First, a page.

Supplementary Materials

Evolution of sweet taste perception in hummingbirds by transformation of the ancestral umami receptor

Maude W. Baldwin, Yasuka Toda, Tomoya Nakagita, Mary J. O'Connell, Kirk C. Klasing, Takumi Misaka, Scott V. Edwards, Stephen D. Liberles

Materials/Methods, Supplementary Text, Tables, Figures, and/or References

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  • Materials and Methods
  • Supplementary Text
  • Figs. S1 to S6
  • Tables S1 to S4
  • References (26–44)
  • Captions for Movies S1 and S2

Images, Video, and Other Other Media

Movie S1
Hummingbirds discriminate between water and sucrose rapidly. Highspeed video (slowed for viewing) of a ruby-throated hummingbird rejecting water presented in the top cuvette after three tongue licks (162 milliseconds). On average (5 birds, 2-3 trials per bird) rejections occurred within 3-4 tongue licks. Sucrose (500 mM, bottom cuvette) elicits a prolonged feeding bout.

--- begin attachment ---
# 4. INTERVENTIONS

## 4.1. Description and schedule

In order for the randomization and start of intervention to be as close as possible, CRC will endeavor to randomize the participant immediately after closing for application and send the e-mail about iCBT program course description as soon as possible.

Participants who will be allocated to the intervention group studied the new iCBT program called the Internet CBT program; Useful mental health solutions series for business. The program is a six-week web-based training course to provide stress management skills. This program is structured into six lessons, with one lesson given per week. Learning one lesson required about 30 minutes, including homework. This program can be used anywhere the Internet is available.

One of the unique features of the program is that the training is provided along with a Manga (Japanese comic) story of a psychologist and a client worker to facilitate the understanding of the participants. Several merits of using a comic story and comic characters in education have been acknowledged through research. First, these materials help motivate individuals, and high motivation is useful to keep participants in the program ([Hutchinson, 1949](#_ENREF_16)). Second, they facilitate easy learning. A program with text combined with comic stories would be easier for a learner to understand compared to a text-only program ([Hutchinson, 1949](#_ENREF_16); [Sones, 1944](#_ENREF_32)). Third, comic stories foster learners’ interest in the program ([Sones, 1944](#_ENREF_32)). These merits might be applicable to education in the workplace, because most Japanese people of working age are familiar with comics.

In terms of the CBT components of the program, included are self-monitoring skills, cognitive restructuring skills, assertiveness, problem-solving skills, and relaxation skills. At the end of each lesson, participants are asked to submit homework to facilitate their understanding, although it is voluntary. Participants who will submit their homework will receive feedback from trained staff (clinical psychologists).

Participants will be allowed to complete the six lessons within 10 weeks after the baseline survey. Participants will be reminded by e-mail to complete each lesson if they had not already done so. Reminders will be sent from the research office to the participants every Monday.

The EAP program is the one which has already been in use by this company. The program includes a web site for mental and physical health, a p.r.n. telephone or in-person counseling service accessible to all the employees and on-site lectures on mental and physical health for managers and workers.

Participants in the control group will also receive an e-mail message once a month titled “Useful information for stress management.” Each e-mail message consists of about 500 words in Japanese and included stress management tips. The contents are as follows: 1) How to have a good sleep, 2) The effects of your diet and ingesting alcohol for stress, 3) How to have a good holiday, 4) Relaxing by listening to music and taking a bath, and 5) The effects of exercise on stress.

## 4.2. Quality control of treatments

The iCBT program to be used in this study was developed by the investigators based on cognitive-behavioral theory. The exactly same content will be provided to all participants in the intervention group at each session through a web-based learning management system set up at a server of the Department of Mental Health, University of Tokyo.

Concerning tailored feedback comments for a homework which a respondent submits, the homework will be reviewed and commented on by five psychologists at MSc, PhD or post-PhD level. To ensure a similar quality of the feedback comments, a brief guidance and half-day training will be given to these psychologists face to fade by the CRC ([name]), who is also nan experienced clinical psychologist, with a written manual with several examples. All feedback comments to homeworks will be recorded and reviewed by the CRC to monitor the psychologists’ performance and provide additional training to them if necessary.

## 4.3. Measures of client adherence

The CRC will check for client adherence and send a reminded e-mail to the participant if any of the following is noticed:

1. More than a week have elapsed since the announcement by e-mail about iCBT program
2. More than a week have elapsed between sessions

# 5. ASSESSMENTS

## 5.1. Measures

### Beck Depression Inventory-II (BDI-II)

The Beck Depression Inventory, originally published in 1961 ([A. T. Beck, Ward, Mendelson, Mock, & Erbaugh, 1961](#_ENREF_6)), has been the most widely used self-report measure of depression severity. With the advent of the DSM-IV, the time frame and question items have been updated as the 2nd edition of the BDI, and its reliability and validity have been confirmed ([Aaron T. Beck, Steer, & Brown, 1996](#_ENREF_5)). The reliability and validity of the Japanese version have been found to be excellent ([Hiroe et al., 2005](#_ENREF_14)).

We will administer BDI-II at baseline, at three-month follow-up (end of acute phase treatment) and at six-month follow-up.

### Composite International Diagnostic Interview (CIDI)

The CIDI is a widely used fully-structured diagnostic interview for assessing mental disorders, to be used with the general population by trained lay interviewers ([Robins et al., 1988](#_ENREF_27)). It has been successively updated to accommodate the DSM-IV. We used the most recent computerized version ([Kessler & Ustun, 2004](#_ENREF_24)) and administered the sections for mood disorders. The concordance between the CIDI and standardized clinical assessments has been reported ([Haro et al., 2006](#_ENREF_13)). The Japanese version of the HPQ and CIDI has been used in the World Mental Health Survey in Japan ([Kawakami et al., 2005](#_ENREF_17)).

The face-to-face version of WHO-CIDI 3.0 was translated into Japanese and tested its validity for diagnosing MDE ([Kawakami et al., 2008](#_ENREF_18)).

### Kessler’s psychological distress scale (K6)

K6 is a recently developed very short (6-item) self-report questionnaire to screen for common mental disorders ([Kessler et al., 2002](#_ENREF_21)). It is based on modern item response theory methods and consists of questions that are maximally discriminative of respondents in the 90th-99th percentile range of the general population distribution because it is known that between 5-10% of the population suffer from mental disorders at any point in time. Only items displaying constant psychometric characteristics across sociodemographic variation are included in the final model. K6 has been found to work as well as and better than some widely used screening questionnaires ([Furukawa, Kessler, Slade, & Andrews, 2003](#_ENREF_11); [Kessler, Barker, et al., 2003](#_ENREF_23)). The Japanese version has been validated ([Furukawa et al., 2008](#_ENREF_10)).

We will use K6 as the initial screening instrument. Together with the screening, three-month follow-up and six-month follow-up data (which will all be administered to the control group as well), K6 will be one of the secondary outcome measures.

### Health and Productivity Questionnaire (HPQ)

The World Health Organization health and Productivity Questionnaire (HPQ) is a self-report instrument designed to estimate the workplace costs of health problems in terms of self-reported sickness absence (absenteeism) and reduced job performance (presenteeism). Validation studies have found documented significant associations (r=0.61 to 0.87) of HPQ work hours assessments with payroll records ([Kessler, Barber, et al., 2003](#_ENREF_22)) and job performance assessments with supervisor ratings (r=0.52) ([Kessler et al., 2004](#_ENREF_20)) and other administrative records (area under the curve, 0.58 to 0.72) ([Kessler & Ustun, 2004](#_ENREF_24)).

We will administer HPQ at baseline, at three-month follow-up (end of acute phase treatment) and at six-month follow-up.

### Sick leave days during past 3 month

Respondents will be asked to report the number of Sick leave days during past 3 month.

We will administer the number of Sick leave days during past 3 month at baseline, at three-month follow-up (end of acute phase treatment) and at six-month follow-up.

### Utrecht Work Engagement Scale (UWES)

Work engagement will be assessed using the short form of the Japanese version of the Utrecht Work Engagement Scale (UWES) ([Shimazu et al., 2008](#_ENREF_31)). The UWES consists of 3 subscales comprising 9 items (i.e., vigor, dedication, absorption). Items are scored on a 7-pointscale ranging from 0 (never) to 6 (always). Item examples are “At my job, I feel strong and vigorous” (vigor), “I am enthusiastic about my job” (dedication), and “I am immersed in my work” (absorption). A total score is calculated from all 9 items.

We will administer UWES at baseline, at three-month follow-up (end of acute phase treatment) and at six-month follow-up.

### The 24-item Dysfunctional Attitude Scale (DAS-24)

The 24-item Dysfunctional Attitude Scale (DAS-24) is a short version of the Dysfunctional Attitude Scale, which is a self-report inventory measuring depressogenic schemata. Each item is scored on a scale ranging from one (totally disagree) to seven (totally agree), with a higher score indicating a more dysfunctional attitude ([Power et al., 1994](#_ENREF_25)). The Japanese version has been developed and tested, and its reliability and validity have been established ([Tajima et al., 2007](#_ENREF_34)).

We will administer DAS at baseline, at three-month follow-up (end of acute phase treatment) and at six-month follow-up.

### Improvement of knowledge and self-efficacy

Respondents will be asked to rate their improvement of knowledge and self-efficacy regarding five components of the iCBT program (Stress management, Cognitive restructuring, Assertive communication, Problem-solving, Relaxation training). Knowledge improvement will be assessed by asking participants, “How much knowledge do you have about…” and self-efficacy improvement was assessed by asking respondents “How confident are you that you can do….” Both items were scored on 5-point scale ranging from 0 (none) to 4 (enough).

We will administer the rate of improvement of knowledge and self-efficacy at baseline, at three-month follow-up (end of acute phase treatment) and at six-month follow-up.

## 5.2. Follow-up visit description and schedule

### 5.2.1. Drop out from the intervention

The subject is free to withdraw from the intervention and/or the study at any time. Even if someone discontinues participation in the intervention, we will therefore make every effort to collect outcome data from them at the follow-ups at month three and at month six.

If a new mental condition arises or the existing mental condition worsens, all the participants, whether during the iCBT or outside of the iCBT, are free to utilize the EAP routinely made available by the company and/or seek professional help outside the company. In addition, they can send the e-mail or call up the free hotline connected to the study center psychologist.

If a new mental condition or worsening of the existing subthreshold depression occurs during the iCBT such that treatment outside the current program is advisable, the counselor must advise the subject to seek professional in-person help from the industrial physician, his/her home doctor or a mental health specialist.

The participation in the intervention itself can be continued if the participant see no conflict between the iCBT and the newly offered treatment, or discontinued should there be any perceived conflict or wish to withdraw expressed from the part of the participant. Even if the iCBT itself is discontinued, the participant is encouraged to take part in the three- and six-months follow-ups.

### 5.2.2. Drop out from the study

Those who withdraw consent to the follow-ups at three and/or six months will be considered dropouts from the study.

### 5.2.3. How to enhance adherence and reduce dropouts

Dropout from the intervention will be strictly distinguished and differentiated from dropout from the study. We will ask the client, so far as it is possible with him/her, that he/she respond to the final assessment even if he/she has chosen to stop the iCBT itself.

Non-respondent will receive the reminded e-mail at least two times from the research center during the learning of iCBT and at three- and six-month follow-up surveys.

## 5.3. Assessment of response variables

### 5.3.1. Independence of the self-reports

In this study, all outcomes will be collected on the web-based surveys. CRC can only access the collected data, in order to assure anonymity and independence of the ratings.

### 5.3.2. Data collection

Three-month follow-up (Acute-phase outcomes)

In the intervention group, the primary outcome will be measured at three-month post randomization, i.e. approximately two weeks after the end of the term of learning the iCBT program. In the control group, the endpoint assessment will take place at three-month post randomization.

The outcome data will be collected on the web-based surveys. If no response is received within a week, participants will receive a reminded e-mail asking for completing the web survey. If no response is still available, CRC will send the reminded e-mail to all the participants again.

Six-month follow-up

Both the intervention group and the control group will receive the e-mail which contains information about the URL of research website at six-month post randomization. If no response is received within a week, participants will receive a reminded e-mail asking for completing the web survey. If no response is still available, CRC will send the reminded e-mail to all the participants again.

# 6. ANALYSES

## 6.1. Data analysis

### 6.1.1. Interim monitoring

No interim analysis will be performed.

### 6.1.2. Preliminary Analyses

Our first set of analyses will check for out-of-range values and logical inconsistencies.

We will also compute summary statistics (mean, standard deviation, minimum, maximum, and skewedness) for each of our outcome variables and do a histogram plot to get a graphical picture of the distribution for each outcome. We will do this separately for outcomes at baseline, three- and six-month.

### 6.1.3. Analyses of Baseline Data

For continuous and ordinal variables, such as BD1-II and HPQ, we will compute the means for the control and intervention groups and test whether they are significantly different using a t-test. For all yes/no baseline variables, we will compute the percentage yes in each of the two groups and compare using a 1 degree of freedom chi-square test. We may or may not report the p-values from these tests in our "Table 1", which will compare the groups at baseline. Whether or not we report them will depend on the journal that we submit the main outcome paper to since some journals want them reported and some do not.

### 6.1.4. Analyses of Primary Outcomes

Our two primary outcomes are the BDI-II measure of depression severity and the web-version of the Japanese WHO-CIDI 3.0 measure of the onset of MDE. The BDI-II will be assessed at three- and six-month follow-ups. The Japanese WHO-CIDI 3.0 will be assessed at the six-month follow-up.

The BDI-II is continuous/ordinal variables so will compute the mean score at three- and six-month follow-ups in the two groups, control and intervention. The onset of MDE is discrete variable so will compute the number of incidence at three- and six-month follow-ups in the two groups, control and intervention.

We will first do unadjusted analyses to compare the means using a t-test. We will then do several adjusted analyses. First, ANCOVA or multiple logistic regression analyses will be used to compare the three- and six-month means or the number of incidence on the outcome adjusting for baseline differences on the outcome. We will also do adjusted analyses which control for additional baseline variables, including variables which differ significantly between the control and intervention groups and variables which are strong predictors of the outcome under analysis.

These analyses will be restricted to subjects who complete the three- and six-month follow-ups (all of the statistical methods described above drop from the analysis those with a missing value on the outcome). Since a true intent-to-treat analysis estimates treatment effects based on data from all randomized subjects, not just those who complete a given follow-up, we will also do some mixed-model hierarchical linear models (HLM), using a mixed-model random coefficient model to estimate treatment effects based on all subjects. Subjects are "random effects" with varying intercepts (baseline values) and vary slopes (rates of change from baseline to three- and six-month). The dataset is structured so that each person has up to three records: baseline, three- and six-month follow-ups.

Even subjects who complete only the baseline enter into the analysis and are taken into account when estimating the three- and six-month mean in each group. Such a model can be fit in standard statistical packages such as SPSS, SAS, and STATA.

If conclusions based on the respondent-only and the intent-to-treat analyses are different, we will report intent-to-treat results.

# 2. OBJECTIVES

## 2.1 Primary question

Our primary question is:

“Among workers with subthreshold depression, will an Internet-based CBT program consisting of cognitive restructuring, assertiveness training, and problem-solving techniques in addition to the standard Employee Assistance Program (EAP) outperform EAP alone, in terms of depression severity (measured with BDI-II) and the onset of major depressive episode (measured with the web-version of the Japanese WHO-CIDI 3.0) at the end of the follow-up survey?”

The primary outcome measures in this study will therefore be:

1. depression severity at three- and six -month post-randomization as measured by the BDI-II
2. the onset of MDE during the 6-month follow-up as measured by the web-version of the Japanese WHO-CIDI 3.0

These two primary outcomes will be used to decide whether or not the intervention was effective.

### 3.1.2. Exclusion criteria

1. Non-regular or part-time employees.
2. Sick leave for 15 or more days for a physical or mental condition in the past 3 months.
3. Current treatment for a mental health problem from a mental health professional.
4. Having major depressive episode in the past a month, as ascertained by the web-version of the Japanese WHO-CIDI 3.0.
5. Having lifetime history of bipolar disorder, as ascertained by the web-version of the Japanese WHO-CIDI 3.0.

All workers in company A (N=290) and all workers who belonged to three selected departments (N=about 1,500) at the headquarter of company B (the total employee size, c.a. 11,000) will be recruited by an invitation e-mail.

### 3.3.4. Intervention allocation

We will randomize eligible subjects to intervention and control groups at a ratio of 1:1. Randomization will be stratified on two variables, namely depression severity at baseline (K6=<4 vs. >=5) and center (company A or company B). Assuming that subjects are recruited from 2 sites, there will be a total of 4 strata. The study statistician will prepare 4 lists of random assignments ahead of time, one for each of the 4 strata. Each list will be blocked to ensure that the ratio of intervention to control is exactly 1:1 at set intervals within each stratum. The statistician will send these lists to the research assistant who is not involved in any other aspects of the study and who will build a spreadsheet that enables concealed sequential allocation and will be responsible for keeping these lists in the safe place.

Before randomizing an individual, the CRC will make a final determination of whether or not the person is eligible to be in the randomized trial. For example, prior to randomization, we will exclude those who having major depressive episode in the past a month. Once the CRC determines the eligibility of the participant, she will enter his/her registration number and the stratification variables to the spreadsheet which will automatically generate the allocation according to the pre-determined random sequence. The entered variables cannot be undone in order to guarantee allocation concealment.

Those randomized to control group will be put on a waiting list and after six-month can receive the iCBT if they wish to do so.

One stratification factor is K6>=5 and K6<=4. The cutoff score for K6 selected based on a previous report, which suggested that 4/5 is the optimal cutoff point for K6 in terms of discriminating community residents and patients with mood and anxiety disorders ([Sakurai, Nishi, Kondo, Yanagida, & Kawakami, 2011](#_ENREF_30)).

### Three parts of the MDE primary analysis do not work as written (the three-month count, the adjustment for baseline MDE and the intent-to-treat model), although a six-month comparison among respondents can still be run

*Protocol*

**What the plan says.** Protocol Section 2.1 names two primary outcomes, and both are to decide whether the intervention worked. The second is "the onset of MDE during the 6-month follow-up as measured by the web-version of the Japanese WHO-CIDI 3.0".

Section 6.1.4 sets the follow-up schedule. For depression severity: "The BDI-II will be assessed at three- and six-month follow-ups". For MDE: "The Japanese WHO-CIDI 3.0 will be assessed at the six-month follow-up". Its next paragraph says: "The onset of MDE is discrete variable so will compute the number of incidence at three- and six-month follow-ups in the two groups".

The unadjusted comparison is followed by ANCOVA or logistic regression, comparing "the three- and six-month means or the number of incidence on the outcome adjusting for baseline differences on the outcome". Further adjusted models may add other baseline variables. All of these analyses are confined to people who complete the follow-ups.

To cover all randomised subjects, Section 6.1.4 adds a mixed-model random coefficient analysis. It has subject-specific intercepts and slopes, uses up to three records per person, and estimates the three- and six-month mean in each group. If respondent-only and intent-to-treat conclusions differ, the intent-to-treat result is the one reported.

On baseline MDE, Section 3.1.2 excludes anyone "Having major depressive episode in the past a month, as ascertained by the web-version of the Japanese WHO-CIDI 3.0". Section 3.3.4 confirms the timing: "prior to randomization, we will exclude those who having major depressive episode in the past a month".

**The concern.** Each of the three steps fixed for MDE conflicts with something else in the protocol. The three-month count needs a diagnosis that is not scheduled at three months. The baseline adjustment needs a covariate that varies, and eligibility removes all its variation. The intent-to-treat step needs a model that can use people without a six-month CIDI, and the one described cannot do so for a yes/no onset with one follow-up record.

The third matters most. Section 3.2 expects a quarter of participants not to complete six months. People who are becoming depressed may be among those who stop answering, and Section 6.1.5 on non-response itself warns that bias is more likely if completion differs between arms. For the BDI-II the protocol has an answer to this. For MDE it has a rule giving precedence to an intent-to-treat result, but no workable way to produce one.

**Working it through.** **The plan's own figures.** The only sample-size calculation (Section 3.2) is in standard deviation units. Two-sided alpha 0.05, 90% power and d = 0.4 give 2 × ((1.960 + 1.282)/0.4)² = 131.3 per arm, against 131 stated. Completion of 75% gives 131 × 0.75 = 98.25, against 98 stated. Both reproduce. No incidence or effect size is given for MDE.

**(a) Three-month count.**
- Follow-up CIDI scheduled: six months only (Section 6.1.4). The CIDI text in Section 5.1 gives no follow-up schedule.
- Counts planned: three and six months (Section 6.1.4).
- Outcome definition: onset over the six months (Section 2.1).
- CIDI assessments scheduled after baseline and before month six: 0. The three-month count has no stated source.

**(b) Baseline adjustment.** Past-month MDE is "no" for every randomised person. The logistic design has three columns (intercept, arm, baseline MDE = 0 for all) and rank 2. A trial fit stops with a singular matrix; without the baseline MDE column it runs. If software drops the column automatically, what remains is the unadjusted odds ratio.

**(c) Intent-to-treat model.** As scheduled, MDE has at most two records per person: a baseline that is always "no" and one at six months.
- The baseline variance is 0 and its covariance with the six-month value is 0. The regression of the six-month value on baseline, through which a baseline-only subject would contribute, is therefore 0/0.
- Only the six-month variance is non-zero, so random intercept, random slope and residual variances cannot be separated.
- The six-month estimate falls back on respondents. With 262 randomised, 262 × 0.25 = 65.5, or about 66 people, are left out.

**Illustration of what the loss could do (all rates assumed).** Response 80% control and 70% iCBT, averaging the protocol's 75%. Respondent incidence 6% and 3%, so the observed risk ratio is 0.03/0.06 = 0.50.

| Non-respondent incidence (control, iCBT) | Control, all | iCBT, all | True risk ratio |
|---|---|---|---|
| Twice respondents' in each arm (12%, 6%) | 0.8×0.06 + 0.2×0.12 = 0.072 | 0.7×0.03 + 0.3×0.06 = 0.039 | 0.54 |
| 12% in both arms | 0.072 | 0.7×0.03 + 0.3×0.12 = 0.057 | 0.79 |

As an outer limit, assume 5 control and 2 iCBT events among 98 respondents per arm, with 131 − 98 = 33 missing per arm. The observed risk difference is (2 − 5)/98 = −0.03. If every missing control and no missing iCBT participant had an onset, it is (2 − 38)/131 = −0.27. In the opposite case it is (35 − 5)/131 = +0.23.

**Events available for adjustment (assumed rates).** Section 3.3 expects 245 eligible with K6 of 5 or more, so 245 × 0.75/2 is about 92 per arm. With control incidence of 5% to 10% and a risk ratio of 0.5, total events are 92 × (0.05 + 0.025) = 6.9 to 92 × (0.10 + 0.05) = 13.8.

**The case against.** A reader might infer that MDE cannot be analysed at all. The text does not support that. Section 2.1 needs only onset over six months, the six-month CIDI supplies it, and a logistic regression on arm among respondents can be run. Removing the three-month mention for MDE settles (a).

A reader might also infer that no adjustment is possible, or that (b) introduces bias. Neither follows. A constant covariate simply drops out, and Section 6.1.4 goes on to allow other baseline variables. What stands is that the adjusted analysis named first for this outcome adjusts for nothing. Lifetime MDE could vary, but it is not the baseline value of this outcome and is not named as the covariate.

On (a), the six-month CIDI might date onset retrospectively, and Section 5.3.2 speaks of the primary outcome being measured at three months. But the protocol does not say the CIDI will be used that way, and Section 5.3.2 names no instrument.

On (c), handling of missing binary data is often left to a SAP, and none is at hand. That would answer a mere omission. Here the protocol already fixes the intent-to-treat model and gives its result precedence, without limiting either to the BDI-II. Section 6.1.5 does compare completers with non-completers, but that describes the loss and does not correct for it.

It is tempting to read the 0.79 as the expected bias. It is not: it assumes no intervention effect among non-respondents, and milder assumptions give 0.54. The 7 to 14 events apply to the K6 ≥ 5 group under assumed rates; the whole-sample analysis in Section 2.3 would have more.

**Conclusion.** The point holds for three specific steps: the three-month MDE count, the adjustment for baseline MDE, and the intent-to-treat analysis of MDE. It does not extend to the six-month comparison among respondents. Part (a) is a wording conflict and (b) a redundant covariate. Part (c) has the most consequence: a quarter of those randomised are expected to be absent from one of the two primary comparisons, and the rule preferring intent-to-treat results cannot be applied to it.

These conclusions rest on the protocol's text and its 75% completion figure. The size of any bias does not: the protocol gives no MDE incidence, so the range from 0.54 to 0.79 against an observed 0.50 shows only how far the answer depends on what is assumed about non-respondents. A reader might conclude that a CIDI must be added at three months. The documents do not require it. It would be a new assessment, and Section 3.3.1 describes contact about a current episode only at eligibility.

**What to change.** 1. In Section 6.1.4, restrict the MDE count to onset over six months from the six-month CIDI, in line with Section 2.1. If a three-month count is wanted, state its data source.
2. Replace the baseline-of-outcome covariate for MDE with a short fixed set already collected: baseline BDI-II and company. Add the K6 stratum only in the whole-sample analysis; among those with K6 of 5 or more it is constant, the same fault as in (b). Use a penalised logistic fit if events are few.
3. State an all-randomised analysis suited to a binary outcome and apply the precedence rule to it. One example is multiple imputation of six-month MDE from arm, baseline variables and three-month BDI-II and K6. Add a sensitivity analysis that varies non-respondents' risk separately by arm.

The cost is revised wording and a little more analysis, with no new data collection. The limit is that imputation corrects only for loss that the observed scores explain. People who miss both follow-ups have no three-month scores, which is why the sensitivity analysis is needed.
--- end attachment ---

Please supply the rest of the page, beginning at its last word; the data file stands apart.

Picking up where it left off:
Movie S2
Depiction of the behavioral assay involving wild hummingbirds. Video showing male Anna's hummingbirds (feeders 1 and 3) and a female hummingbird (feeder 6) in the behavioral paradigm. In this trial, feeders 1 and 4 contained aspartame (15 mM), feeders 2 and 5 contained a mixture of aspartame (15 mM) and sucrose (500 mM), and feeders 3 and 6 contained sucrose (500 mM). Feeders are numbered 1 through 6 in counter clockwise order. The bird at feeder 1 displayed a characteristic rejection behavior, while birds at feeders 3 and 6 fed for an extended duration.